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Grant Imahara, host of “Mythbusters”, the Discovery show, died

The electrical engineer Grant Imahara, presenter of the programs MythBusters (Discovery Channel) and White Rabbit Project (Netflix), died this Monday at 49 from a cerebrovascular accident (CVA).


As reported by The Hollywood Reporter, she had an aneurysm that the Mayo Clinic defined as “A bump or dilation in a blood vessel.”

Specialist in robotics, he participated in MythBusters since 2005 and for a decade after replacing Scottie Chapman in the third season. He then returned between 2016 and 2018.

“In MythBustersImahara used her technical expertise to design and build robots and he also handled the computers and electronic devices necessary to prove the myths, ”recalled The Hollywood Reporter.

Imahara also had several participations with celebrities and icons of pop culture of the 20th century. For example, you installed lights on the R2D2 robot from Star wars and even worked in the Energizer brand rabbit.

Imahara next to the rabbit energizer.

Imahara next to the rabbit energizer.

A scientific popularizer with a great presence in the cinema

Imahara was born in Los Angeles and studied engineering electrical at the University of Southern California. His roots in entertainment and TV have always been firm: although at one point he almost gave up to become a screenwriter, he later realized that both passions could coexist in a lifestyle: be a scientific popularizer.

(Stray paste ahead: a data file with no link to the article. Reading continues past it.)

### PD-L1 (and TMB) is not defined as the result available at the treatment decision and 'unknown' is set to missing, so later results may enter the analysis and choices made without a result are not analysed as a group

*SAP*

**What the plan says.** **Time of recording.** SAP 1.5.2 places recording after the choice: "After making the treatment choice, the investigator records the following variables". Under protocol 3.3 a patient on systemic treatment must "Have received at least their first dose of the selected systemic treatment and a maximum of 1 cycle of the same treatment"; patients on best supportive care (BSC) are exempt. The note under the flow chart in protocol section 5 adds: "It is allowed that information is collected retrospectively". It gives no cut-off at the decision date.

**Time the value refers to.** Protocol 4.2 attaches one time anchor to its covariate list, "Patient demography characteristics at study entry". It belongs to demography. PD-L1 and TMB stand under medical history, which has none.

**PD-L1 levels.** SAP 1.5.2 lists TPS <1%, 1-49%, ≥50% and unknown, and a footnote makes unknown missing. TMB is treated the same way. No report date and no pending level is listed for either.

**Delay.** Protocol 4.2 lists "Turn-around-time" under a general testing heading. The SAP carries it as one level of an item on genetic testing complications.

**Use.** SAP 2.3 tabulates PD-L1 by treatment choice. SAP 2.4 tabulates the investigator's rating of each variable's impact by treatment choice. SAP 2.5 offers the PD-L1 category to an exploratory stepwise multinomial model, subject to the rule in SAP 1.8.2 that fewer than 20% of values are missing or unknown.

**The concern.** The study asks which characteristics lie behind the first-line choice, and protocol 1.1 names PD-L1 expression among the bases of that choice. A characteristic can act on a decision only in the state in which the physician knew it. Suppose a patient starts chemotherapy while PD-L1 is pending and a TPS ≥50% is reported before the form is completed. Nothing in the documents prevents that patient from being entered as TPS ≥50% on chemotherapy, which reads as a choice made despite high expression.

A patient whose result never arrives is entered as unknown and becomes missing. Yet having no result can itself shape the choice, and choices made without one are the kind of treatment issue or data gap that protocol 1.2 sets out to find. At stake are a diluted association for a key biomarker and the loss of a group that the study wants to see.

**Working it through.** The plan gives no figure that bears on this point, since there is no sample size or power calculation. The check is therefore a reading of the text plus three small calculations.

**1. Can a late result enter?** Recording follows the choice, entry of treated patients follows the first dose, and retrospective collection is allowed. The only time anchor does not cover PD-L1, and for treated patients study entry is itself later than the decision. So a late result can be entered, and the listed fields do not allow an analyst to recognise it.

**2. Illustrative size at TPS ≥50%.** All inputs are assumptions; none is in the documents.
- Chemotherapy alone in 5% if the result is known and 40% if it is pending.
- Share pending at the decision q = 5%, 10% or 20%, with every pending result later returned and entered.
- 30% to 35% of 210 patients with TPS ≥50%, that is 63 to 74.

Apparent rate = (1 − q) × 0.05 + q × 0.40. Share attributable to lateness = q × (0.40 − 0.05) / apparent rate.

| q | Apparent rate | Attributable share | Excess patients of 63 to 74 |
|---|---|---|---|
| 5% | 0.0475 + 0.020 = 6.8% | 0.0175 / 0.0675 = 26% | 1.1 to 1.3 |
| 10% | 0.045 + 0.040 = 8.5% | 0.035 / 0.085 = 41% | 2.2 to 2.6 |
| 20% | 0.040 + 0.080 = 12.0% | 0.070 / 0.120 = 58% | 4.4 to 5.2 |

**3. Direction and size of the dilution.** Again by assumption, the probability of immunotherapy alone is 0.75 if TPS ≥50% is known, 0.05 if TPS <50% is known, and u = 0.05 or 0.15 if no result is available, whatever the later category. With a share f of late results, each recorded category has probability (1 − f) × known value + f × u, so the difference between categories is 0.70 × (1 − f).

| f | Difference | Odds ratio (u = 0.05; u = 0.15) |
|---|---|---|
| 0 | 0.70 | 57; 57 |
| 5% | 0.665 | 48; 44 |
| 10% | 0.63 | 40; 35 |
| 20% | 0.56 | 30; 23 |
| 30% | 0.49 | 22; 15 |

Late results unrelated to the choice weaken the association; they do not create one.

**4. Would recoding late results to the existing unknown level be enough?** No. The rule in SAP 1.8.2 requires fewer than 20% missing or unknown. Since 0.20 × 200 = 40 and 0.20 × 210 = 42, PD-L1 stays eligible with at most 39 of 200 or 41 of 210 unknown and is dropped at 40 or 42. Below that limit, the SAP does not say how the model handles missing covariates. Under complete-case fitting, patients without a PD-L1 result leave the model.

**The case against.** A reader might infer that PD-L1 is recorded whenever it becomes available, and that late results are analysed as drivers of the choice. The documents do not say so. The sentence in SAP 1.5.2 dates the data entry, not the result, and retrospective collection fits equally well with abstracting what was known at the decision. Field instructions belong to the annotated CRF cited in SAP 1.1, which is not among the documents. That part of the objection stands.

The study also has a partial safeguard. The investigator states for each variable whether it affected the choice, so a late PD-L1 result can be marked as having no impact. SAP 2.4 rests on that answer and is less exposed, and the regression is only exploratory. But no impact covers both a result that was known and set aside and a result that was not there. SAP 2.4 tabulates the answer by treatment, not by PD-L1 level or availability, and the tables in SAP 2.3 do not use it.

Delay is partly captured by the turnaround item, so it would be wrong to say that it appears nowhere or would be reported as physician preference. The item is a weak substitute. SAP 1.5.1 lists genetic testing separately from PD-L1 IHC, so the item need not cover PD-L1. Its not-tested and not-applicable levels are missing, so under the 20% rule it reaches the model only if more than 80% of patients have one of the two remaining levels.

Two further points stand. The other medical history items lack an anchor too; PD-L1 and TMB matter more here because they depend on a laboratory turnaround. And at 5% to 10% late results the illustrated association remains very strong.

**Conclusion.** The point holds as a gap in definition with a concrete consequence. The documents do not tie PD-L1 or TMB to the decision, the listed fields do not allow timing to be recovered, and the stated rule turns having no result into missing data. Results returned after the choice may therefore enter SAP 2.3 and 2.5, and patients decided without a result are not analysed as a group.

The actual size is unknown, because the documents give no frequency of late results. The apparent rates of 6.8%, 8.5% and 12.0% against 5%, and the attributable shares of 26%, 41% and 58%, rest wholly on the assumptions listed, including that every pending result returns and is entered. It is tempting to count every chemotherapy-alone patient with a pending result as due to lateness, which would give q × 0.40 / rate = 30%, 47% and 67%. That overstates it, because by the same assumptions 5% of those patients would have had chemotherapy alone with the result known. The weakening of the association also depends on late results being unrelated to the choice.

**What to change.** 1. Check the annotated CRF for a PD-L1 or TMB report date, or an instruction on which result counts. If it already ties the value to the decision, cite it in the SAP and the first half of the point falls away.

He graduated from THX laboratories, associated with Lucasfilm, where for 9 years he worked for the company’s THX and Industrial Light and Magic (ILM) divisions. In his years at ILM he became the leading creator of models specializing in animatronics and worked in the prequels of Star wars George Lucas as well as in The Matrix Reloaded, The Matrix Revolutions, Galaxy Quest, XXX: State of the Union, Van Helsing, The Lost World: Jurassic Park, AI Artificial Intelligence and Terminator 3: Rise of the Machines.

Arnold Schwarzenegger, in

Arnold Schwarzenegger, in “Terminator 3: Rise of the Machines,” one of the films in which he participated. (AP)

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When I was a boy, I never wanted to be James Bond. I wanted to be Q.

Grant Imahara

As The Hollywood reporter explains, when CGI and computer-generated images became popular, Imahara got on Mythbusters, the Discovery Channel program. As a co-host, she became a self-styled “human guinea pig”.

Imahara also starred in several episodes of the web series of Star Trek Continues. He played Hikaru Sulu, a lieutenant, helmsman, and third officer on the USS Enterprise, on the show which was an unofficial continuation of Star Trek: The Original Series.

“I wanted to be an engineer because I liked the challenge of designing and building things, discovering how something works and how to improve it or apply it in a different way. When I was a boy, I never wanted to be James Bond. I wanted to be Q, because he was the guy who made all the gadgets. I think you could say that engineering came naturally, “recovers The Hollywood Reporter from an interview in 2008.

A Baby Yoda “in real life”

Grant Imahara created a fully animated prototype of The Mandalorian character in March of this year.


Adam Savage, his colleague, dedicated a few words to him on Twitter:

I do not know what to say. Speechless. I was part of two great families with Grant Imahara for the past 22 years. Grant was a truly brilliant engineer, artist, and performer, but also a generous, easy-going, and friendly person. Working with Grant was so much fun. I’m going to miss my friend. “

PJB

 

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